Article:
Ray Jackson and his family are dairy farmers in western Logan County looking to diversify their product with what may be a trend on the horizon for the industry — something called a2 milk.
“It’s daunting right now, but we’re excited for the possibilities down the road,” said Jackson, who is a sales rep for ABS Global, formerly American Breeders Service along with working on the small dairy farm.
Regular cow’s milk is about 85% water. The rest consists of lactose, fat, proteins, and more. About 30% of the total protein in that assembly is made up of beta-casein. Two variants of this protein are found in cow’s milk, a1 and a2. Cows are genetically predisposed to produce milk with either a1 or a2 proteins, though a new trend has recently raised the eyebrows of dairy farmers looking to cows that can produce a2 without any a1 beta-casein.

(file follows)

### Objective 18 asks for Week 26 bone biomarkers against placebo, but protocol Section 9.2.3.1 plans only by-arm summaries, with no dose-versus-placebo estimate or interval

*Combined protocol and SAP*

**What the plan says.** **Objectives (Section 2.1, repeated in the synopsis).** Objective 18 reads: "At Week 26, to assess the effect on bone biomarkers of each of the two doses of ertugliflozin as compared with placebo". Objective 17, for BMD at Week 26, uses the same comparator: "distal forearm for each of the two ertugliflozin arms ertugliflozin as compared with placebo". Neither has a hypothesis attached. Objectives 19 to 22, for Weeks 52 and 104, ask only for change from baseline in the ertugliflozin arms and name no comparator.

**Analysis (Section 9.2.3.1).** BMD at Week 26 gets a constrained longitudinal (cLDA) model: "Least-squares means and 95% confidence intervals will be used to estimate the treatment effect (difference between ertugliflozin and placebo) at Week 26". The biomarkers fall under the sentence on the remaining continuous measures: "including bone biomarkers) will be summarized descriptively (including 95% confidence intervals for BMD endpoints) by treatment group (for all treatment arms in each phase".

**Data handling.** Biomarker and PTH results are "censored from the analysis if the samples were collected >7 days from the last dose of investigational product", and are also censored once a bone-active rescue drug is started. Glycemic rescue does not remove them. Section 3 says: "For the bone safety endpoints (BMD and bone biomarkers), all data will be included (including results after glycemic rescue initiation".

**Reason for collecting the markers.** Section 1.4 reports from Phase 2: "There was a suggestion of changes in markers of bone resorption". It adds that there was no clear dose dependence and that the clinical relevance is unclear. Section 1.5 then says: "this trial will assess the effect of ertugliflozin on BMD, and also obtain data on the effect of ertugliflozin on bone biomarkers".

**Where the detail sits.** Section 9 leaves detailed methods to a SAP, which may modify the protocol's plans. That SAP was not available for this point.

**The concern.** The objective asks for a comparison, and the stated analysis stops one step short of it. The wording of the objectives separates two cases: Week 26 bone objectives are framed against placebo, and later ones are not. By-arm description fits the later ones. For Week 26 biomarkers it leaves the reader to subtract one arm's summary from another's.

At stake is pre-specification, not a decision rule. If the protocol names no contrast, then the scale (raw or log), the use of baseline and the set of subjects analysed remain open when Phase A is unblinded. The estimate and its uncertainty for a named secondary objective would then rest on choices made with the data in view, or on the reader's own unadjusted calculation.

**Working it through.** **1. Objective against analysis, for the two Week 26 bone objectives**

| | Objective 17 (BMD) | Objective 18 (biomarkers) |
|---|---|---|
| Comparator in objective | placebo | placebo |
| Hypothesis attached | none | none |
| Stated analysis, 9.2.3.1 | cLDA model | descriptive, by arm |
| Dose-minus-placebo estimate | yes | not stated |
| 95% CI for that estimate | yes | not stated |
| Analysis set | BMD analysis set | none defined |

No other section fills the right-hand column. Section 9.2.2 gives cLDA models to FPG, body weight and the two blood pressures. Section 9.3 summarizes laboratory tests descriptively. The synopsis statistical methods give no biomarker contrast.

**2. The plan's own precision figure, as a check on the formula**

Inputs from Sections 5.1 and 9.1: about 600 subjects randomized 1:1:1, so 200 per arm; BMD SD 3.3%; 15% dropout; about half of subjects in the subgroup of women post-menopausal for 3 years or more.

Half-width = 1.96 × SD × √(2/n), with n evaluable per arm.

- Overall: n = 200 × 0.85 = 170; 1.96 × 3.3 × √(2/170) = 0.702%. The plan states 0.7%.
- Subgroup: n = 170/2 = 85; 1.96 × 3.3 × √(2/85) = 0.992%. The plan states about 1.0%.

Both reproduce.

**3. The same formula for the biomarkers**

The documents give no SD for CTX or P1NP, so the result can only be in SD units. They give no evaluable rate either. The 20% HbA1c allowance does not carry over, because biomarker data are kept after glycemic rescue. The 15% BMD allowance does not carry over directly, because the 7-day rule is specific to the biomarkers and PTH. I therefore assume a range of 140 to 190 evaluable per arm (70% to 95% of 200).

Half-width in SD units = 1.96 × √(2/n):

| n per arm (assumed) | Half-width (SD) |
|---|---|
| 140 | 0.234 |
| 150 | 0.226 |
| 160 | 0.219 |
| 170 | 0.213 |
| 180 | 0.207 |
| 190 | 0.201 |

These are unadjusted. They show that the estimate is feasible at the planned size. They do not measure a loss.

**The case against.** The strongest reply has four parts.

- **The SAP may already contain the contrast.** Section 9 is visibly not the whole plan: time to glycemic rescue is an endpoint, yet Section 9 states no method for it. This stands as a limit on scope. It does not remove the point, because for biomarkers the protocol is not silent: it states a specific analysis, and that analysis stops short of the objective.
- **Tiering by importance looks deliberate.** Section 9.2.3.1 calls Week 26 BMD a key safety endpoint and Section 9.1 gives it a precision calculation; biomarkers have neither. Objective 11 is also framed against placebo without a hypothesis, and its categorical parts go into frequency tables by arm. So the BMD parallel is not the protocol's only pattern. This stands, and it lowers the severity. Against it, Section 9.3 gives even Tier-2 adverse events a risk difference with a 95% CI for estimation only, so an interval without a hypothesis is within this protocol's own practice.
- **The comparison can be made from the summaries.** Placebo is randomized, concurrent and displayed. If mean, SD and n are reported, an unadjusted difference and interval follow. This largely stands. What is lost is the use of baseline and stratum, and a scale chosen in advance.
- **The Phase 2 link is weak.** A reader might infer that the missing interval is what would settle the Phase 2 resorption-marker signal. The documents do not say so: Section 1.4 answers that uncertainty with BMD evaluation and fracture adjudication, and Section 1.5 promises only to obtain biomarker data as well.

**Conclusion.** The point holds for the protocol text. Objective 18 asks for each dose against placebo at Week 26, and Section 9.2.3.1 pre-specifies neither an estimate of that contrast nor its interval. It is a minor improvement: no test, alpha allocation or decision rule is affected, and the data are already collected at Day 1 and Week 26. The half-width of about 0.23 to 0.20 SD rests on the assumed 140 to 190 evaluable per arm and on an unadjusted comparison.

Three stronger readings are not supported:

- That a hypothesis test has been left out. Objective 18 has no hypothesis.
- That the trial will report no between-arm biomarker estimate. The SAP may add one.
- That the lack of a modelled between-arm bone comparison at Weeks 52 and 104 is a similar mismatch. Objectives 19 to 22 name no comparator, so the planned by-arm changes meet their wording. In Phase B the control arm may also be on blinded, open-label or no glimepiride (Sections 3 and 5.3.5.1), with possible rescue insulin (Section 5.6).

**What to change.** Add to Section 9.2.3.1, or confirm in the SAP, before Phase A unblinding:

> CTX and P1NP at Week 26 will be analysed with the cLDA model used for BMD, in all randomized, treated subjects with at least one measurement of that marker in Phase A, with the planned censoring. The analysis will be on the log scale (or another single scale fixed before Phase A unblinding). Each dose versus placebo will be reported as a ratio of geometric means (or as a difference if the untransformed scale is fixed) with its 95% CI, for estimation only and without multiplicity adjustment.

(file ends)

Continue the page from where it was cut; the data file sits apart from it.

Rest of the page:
Like in nearly every sector of the food industry, consumer preference has permeated through the store shelves to influence production at the dairy farm level. Proponents of a2 milk stand by the claim that it not only helps with digestion of dairy products, but that it is actually suitable for lactose intolerant individuals to consume without issue. The claim is gaining steam and warrants taking a deeper look into the research behind it as well as the dairy farmers looking to capitalize on the possibly emerging market.
“The a1 and a2 proteins are naturally genetically occurring in cows,” Jackson said. “And of course like all traits there’s two genes for it so they can be homozygous a1, they can be heterozygous and have both genes, or they can be homozygous a2. The milk they produce is proportionate so they can actually make a blend of the two proteins or just one or the other.”
Read the full article here: https://ocj.com/2016/10/the-intrigue-of-a2-milk/?fbclid=IwAR23aIi9BEkuA7YzkZONlOlCUYf-bkVEqR5W8_FokEvsBC4QY8n04ezGb9A